Except during Harvest Time. For the affluent local families who actually run this lovely little town, the days between Hallowe'en and Thanksgiving weekend are the most wonderful time of the year... it's time of celebration and festivity, when Redhaven honors and memorializes its three hundred year old traditions with quaint, old fashioned ceremonial events and revels.
And if a few houses in Redhaven seem to mysteriously turn up empty at the end of Harvest Time every year, well, that's no problem at all. Nothing to worry about -- the Bank of Redhaven is always ready to extend low interest mortgages and business start up loans to any newcomers ready to settle down in this pleasant, friendly, comfortably old fashioned little town. Those houses never sit empty for very long... just as no one ever regrets moving to Redhaven for very long, either...
There are two covers to this book, and we're going with the one I like more. Everything in this cover is eye-catching and will certainly grab my attention in a bookstore. The moon and the symbolism get visual top marks from me. The alternate cover, with a tree against the moon, feels like it's missing something, and that certainly isn't the case here.
As to the writing itself all I can say is......wow.
This book pretty much hooked me from start to finish. In a very rare setting, we get to read about a whole town consisting of very evil people who are forbidden to kill each other until the titled 'Harvest Night' which happens once a year. Of course that isn't a guarantee that they won't break the rules every now and then. The idea of a neighbor that can smile and invite you over for bridge one night and then try to murder you the next is a very interesting topic, and perhaps would be interesting enough by itself. But there are a few other topics in this book. Another one being the supernatural as most of the people in this town are occult worshipers. As soon as I read about the supernatural my first instinct was 'Noooo! It's overdone!', but D.A Madigan writes them in the perfect way-part of the backdrop, and not usually taking center stage until absolutely necessary, and even then he avoids the standard cliches.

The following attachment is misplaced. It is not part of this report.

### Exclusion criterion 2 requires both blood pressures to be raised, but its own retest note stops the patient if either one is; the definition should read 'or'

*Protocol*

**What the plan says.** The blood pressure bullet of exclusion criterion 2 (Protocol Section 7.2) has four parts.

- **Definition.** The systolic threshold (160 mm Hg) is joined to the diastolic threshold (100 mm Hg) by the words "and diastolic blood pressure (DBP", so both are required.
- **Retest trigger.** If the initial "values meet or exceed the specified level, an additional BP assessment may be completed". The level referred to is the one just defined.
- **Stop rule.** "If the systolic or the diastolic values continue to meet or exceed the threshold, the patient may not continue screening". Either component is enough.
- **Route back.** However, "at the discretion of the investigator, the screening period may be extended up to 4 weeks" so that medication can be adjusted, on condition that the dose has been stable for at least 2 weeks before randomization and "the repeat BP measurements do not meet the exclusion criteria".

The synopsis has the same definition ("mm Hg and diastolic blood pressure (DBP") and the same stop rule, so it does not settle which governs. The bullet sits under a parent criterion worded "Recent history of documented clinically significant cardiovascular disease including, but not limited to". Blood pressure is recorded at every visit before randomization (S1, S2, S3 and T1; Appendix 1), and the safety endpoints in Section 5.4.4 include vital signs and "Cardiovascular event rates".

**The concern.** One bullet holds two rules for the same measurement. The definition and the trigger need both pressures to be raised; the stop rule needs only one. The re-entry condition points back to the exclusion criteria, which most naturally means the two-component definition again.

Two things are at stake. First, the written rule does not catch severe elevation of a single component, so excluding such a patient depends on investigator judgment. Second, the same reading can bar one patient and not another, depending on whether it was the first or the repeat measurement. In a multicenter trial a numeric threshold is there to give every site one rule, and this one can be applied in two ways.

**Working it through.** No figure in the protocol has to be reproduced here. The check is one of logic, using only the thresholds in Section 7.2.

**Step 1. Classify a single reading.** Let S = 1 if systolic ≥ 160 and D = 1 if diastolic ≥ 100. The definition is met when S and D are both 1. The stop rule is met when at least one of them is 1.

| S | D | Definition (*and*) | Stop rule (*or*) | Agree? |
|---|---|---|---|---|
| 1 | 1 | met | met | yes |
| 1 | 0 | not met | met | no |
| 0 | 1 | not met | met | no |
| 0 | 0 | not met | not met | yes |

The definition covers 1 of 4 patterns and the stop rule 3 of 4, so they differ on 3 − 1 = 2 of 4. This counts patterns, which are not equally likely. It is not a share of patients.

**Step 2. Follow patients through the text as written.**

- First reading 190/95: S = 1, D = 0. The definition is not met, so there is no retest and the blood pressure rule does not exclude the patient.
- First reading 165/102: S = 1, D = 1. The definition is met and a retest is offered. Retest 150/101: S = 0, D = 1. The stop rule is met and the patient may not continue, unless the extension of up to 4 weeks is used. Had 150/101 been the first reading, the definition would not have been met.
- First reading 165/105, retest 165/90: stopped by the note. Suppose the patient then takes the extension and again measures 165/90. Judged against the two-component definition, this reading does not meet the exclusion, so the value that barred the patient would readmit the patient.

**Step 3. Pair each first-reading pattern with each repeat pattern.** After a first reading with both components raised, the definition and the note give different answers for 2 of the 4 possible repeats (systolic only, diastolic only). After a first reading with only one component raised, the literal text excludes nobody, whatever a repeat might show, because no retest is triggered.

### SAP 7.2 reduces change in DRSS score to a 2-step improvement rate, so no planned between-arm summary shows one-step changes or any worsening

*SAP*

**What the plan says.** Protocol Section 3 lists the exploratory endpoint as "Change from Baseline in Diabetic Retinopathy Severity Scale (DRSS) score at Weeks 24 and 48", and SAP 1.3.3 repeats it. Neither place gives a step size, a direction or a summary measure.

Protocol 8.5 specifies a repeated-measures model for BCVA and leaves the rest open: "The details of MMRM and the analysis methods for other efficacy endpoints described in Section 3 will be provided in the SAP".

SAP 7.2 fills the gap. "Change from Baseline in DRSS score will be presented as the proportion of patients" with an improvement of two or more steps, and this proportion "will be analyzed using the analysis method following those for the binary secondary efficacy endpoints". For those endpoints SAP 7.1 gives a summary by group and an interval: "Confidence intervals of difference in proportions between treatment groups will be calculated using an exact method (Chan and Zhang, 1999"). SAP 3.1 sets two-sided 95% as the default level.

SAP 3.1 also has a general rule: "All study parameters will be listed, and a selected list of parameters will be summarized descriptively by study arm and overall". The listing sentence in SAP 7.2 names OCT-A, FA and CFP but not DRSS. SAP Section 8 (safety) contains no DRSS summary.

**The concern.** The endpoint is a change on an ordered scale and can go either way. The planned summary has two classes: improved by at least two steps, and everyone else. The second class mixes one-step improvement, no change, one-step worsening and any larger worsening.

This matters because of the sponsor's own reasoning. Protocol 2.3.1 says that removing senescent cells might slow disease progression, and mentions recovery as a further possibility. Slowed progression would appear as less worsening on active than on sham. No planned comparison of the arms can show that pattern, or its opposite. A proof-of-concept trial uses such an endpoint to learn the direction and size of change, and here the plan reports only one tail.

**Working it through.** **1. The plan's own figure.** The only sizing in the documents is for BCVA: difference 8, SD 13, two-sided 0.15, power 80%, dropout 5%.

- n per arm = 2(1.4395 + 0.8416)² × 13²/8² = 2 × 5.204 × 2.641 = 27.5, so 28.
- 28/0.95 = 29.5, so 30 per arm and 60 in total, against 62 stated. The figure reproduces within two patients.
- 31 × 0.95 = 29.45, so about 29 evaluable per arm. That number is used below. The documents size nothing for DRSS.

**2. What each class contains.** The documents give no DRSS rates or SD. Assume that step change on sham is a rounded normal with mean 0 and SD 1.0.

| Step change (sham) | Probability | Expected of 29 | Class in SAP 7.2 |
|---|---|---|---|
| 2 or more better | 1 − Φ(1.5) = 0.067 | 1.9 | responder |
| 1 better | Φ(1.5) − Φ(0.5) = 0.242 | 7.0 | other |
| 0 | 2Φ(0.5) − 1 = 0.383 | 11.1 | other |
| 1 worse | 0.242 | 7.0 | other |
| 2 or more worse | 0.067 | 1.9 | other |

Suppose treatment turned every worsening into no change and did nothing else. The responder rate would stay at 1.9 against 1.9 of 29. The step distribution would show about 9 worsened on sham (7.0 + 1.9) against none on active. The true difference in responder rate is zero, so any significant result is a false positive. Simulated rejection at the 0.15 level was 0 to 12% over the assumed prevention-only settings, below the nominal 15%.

A note to the more gentle reader-this book is not for the squeamish. There are a lot of adult themes on this, particularly towards child abuse, which is also a third theme in Harvest Night. There is a point to the abuse happening in the town, but unfortunately that is also a slight criticism I have-due to the nature of the town it is pretty hard to find a likable good character in the town of Redhaven, and even then they are not really focused on until about the halfway mark. Until that point I did get a bit of 'reader fatigue' as I read about the people in the town going through the same history of abuse over and over again, until finally a glimmer of hope arrived. Given that this is a very long book (some 170,000 words) that could take a while. Fortunately the personal relationships between most of the characters kept me invested until then, particularly between Sharon and Randy, who are each fighting for control of the town.
FINAL GRADE: 4.5 out of 5. This is definitely a page turner. There are a lot of interesting characters and themes from start to finish. It is a tad hard to find a likeble character for a while, but there is a great conclusion in the end. Overall I would really recommend this book.